None of the criminal activities by paramilitary groups would be possible without the help of professionals – solicitors, estate agents and, especially, accountants. Harbinson’s advice is clear: ‘Any accountant with any suspicions about a current or prospective client should report these to the relevant authorities, full stop. That is what the law requires and all accountants should be aware of their responsibilities. The department, in conjunction with colleagues in the Organised Crime Taskforce, is involved in arranging and contributing to conferences and training days by and for the financial sector regarding various types of criminality which they may encounter.’

Aidan Clifford, ACCA’s advisory services manager in Ireland, urges accountants to consider carefully how their clients obtained their assets and to take steps to avoid breaching money laundering regulations. ‘I spend a lot of time dealing with money laundering as part of my job,’ he explains. ‘There are lots of examples of crime around the border – fuel smuggling, tobacco smuggling, etc. Money laundering, of course, is taking these funds and putting them into the white economy.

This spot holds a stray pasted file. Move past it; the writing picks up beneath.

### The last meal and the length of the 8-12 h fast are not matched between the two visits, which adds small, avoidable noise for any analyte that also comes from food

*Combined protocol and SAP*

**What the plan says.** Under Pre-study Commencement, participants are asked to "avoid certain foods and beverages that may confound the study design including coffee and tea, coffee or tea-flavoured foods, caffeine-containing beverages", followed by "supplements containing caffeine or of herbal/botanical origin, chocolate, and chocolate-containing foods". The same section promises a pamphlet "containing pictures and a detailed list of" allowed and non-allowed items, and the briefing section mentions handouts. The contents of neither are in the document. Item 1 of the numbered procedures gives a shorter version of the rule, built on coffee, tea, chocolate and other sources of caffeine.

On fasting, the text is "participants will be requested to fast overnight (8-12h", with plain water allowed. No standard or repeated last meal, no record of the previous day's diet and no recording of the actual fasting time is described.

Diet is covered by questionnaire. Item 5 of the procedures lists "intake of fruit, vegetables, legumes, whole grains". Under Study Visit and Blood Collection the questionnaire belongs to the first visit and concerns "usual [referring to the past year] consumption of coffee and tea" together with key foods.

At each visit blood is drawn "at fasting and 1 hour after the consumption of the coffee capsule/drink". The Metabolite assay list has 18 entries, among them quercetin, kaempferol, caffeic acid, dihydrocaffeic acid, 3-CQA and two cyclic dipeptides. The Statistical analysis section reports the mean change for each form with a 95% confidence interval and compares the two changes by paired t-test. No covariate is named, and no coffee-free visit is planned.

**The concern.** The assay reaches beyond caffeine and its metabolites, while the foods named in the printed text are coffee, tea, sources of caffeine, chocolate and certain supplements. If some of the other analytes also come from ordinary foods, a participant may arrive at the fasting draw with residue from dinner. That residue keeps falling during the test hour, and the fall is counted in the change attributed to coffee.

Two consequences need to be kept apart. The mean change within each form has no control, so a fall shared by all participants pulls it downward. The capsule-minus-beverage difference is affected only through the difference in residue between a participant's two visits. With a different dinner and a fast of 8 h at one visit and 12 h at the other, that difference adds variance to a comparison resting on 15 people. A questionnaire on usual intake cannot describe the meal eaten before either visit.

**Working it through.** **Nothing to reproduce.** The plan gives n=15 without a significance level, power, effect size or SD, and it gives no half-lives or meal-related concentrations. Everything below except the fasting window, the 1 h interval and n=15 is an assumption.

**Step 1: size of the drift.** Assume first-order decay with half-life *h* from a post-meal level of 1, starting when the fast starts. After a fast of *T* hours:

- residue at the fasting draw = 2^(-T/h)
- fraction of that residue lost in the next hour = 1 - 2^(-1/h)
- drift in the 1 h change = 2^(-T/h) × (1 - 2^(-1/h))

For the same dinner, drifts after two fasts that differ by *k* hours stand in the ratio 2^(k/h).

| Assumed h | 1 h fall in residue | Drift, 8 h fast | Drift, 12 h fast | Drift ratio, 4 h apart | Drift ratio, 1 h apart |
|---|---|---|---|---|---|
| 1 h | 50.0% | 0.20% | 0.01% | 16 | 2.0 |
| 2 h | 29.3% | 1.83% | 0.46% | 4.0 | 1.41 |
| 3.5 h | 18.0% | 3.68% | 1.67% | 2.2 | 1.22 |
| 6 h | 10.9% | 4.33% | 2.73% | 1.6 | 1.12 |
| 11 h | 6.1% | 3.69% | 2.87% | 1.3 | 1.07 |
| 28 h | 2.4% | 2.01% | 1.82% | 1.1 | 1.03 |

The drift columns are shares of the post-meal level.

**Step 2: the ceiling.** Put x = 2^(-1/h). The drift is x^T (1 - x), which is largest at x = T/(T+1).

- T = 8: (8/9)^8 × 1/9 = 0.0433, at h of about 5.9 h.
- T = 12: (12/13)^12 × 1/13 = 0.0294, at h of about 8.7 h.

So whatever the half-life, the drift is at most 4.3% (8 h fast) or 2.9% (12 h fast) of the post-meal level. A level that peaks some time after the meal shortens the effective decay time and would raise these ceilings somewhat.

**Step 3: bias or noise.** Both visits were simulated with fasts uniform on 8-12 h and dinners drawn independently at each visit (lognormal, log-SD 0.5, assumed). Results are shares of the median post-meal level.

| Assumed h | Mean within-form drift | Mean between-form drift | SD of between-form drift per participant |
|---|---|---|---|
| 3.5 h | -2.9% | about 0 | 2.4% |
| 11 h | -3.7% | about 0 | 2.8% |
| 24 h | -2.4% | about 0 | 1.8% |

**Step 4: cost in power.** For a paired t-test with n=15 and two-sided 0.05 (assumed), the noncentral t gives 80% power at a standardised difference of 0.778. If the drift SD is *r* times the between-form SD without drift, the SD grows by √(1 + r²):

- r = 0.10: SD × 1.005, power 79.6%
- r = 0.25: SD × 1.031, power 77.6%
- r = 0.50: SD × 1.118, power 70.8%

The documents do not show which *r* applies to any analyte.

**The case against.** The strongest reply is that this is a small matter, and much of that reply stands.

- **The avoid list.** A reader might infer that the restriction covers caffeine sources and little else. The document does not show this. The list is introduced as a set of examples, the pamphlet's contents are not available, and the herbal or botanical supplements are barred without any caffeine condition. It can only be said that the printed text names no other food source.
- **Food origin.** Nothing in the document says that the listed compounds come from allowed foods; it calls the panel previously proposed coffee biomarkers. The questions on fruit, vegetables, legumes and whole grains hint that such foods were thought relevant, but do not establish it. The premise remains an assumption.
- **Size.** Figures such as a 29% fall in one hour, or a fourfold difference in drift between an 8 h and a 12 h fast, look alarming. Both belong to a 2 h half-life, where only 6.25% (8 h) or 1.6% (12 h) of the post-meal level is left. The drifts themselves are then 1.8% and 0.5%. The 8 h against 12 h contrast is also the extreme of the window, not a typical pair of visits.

‘There is no point having millions in illegal cash if you can’t benefit from it. Buying trophy assets to consume or use yourself is the main method of laundering modest-sized criminal proceeds – cars, foreign holidays and conspicuous spending. Other criminals will lend money to “legitimate” businesses, or invest it in them by taking shareholdings.’ 

There is also a risk that institutions with lax controls could be used to launder funds. Western Union was fined earlier this year for weak identification controls, and credit unions were criticised by the Central Bank in May for weak money laundering controls – though deposits are limited to €100,000. 

Clifford adds: ‘Some criminals will use cash to build massive houses or buy other properties or assets in cash. They might carry the cash to a jurisdiction where they can buy foreign property in cash or lodge it in a bank and not get reported. Sometimes an account will be opened offshore, with an ATM card used to make withdrawals in Ireland. Another option is to “smurf” the cash, laundering it through a network of associates, drip-feeding it into bank accounts.